Jan and Cora Gordon: Behind the Film
They start with a small story about how widely appreciated the cinema already was: “The film has even penetrated to the Arctic Circle, where on one occasion a righteous Eskimo dashed from the audience and stabbed the villain while the surrounding white men remained callously in their seats.”
They go on to describe the process of film-making and the “self-hypnotism” of the actors, informed by their visit to Hollywood seven or so years earlier. The full story of that journey was published in 1930 as “Star-Dust in Hollywood” and began with Jan Gordon recuperating in a Los Angeles house. When I visited Los Angeles in April 2012 I found that many of their observations still resonate today, eighty five years later.
In "Chaplin: The Mirror of Opinion", David Robinson writes that Jan and Cora Gordon " .. were shrewder prophets and commentators on the fickle character of the American public [than Charlie Chaplin's biographer]." Writing about Chaplin's films the Gordons wrote, "The children and the poor ensure his overwhelming success. But the bourgeoisie instinctively repudiate him. He stands for something that denies the whole of their collective philosophy." Unfortunately the Gordons did not meet Chaplin during their visit. They had avoided a casual meeting, worrying that "his star-meets-the-public manner should be a masterpiece of polite camouflage."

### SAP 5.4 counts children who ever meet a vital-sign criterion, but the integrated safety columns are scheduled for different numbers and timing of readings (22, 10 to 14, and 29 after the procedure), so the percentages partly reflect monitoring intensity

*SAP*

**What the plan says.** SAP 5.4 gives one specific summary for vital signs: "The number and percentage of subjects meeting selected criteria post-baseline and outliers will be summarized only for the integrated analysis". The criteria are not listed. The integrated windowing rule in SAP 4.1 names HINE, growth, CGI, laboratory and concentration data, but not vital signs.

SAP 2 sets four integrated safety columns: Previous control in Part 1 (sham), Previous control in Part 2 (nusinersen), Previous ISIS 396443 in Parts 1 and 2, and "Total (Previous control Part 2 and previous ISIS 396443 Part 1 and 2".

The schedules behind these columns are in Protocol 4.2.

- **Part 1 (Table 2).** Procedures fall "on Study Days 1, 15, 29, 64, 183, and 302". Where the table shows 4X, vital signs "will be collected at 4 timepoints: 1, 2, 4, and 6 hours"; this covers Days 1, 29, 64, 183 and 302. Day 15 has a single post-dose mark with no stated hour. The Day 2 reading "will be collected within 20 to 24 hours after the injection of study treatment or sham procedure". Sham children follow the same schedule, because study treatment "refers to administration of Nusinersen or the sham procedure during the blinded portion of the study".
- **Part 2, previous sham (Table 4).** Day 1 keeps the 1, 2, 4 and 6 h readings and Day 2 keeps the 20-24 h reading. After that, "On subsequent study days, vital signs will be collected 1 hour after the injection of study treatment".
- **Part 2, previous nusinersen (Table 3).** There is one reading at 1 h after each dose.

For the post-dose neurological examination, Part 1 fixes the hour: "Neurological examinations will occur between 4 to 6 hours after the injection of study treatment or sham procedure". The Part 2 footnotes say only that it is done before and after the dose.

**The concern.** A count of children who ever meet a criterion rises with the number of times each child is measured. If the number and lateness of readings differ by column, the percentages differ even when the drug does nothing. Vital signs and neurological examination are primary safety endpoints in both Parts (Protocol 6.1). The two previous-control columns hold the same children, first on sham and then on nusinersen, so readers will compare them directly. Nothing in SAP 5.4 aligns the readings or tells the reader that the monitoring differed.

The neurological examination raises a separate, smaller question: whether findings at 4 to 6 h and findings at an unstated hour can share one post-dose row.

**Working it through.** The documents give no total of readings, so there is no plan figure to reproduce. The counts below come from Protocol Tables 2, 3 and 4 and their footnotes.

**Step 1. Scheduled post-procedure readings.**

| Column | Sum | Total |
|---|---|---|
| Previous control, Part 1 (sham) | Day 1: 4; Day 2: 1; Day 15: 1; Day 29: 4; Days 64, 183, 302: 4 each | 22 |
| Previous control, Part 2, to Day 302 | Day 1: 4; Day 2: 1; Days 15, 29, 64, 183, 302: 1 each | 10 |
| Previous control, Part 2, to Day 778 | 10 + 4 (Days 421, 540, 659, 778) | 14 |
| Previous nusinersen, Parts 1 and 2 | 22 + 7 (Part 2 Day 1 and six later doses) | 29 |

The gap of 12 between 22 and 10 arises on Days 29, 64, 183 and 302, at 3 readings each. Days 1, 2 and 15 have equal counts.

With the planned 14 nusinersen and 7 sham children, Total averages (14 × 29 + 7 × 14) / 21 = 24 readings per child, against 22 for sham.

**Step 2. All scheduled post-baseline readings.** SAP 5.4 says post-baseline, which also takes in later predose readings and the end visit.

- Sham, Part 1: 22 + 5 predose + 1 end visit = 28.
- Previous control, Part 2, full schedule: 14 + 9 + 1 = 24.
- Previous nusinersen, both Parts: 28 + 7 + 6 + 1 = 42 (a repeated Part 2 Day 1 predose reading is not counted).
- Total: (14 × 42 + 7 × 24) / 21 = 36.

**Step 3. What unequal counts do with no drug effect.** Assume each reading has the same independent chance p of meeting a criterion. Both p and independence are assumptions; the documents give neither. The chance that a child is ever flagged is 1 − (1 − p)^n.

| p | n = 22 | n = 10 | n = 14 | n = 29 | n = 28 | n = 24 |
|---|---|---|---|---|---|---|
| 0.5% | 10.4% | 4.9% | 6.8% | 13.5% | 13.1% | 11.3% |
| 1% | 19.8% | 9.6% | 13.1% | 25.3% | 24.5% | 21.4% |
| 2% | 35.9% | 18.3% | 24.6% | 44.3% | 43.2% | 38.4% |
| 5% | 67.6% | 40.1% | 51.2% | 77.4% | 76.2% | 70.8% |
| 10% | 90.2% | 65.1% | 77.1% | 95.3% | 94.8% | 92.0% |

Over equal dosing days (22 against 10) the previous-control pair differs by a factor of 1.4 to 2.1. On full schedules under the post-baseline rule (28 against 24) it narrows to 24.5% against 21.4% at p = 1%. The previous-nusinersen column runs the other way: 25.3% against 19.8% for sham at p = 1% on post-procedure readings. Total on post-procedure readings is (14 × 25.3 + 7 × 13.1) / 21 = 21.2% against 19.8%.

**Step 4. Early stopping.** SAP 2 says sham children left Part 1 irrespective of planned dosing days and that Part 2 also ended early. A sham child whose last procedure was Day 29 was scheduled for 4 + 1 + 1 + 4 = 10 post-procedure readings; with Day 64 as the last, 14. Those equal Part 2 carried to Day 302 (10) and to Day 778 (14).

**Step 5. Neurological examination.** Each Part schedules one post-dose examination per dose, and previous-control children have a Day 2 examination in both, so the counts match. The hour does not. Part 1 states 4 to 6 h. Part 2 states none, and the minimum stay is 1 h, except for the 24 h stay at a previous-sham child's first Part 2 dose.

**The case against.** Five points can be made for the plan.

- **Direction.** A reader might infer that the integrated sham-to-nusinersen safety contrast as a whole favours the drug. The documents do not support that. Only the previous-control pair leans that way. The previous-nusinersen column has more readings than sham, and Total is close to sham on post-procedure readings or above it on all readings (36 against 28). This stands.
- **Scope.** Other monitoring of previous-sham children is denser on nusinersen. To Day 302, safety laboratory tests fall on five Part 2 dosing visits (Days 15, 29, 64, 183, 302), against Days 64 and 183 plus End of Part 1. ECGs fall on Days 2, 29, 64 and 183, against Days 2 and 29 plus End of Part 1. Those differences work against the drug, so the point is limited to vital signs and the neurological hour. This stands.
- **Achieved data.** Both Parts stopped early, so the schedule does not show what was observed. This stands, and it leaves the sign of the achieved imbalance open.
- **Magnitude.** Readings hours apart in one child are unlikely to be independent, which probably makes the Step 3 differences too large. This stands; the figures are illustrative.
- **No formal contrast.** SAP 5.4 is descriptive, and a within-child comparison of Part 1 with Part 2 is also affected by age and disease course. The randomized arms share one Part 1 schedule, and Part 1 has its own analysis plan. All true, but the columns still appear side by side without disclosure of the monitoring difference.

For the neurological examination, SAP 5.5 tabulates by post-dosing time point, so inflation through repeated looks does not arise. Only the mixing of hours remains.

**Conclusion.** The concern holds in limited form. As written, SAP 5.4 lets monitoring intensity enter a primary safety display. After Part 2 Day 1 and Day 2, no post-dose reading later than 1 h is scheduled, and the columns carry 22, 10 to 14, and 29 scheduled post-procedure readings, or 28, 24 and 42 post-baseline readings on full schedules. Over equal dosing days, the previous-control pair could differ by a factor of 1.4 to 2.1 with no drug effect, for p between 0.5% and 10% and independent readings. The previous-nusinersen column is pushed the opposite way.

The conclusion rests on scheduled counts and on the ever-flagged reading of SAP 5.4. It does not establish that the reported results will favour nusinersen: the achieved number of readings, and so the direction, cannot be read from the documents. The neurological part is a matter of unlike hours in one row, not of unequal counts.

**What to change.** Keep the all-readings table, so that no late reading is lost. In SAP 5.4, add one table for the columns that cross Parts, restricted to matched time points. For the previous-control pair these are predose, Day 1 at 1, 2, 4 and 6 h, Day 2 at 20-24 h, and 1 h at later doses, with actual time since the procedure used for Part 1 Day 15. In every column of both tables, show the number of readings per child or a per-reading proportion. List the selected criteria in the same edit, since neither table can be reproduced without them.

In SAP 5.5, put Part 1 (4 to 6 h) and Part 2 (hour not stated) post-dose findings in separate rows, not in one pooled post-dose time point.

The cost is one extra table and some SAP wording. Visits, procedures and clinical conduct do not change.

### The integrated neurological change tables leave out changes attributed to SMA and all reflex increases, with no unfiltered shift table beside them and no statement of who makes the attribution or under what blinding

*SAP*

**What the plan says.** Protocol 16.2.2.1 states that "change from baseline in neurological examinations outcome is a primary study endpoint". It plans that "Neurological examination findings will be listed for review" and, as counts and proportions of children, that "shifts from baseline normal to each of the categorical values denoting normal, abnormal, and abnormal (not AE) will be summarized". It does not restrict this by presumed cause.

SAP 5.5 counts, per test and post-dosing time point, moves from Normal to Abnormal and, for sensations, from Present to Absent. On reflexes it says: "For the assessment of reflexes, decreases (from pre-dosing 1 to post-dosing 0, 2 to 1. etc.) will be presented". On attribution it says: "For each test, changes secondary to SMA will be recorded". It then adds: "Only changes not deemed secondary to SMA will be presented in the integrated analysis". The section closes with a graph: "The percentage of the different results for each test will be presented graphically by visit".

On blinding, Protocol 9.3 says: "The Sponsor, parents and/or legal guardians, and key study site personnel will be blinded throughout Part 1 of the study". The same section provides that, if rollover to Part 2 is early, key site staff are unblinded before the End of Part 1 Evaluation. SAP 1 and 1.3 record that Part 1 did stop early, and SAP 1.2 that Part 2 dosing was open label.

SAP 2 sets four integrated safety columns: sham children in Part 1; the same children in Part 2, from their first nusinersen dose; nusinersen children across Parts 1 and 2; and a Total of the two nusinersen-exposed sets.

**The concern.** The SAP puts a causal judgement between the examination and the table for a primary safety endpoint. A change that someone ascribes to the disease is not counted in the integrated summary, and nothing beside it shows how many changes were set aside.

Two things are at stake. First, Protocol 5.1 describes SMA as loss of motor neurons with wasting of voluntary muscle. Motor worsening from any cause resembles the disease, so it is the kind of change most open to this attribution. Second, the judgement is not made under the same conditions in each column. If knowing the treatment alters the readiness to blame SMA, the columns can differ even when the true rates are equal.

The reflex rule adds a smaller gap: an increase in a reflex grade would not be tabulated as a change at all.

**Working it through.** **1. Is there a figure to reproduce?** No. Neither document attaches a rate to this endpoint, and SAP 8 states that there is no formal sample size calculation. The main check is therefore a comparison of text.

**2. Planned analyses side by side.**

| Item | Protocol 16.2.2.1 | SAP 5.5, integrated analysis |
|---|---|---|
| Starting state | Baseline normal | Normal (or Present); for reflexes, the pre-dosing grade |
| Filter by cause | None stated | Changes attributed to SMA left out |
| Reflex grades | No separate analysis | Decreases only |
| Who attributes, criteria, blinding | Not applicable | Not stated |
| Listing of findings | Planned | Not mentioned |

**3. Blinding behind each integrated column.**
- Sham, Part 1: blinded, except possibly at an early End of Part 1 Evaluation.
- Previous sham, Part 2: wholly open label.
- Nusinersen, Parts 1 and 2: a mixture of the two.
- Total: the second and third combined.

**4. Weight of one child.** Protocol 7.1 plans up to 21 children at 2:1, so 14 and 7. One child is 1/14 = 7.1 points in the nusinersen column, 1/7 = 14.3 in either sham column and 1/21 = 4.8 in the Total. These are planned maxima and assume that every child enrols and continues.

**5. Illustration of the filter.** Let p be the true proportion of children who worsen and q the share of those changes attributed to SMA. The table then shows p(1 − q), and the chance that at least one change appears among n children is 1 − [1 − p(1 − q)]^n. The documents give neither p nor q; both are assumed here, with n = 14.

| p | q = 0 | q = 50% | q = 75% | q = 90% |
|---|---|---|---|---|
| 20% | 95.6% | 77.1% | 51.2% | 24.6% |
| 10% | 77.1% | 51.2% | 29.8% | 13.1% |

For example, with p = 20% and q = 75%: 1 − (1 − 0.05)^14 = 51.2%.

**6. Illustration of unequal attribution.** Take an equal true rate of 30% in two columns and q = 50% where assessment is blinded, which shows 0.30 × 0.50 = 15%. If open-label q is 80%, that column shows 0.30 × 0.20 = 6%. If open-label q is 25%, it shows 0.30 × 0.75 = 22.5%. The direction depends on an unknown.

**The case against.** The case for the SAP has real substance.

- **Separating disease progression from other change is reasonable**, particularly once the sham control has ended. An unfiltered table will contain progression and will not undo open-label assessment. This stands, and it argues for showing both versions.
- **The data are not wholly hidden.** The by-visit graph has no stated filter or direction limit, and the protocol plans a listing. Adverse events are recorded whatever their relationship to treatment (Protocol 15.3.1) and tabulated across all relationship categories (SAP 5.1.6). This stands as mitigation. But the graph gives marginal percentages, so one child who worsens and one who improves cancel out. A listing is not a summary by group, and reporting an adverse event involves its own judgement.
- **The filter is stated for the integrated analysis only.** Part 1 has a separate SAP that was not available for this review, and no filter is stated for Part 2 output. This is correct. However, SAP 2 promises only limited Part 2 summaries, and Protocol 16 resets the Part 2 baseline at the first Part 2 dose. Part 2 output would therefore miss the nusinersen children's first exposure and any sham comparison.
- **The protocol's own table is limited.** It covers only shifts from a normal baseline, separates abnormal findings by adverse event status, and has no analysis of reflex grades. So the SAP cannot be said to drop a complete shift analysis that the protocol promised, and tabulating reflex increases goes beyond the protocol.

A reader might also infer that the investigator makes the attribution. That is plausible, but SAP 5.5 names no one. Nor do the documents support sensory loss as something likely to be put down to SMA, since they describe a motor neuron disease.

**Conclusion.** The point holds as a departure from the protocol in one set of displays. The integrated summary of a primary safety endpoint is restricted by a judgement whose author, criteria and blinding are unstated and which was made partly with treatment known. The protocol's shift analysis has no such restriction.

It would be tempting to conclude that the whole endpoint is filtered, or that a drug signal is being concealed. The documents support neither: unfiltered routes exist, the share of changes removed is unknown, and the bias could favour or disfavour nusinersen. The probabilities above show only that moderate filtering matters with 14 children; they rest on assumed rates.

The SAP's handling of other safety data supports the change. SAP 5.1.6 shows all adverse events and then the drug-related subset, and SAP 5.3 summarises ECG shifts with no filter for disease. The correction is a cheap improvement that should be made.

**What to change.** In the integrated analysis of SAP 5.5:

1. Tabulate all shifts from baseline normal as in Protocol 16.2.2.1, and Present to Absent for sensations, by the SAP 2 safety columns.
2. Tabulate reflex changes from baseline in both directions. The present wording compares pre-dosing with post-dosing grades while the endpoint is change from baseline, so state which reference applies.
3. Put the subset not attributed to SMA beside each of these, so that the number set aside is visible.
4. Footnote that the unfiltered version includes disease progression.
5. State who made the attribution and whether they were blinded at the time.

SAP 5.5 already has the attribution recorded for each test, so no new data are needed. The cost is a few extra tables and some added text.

|"Half a full-sized ocean liner may stand beside a Russian palace in the snow."|
Returning to the "Big Book for Girls" article, the Gordons remark that “Hollywood, although it is stamped on one side by the astounding riches of the stars, is equally remarkable on the other for the grinding poverty of the extras. In this case the golden cloud has its leaden lining.”
Finally they warn their audience of girl readers, “ To the pretty girls who still pour in from all over America the central casting bureau behaves as the authorities in Monte Carlo treat the ruined gamblers. It sends them to the station, buys their tickets, and packs them off home.”
The book was published by Oxford University Press and I recently found that they had published the exact same story in "The Oxford Annual For Girls" four years earlier in 1931.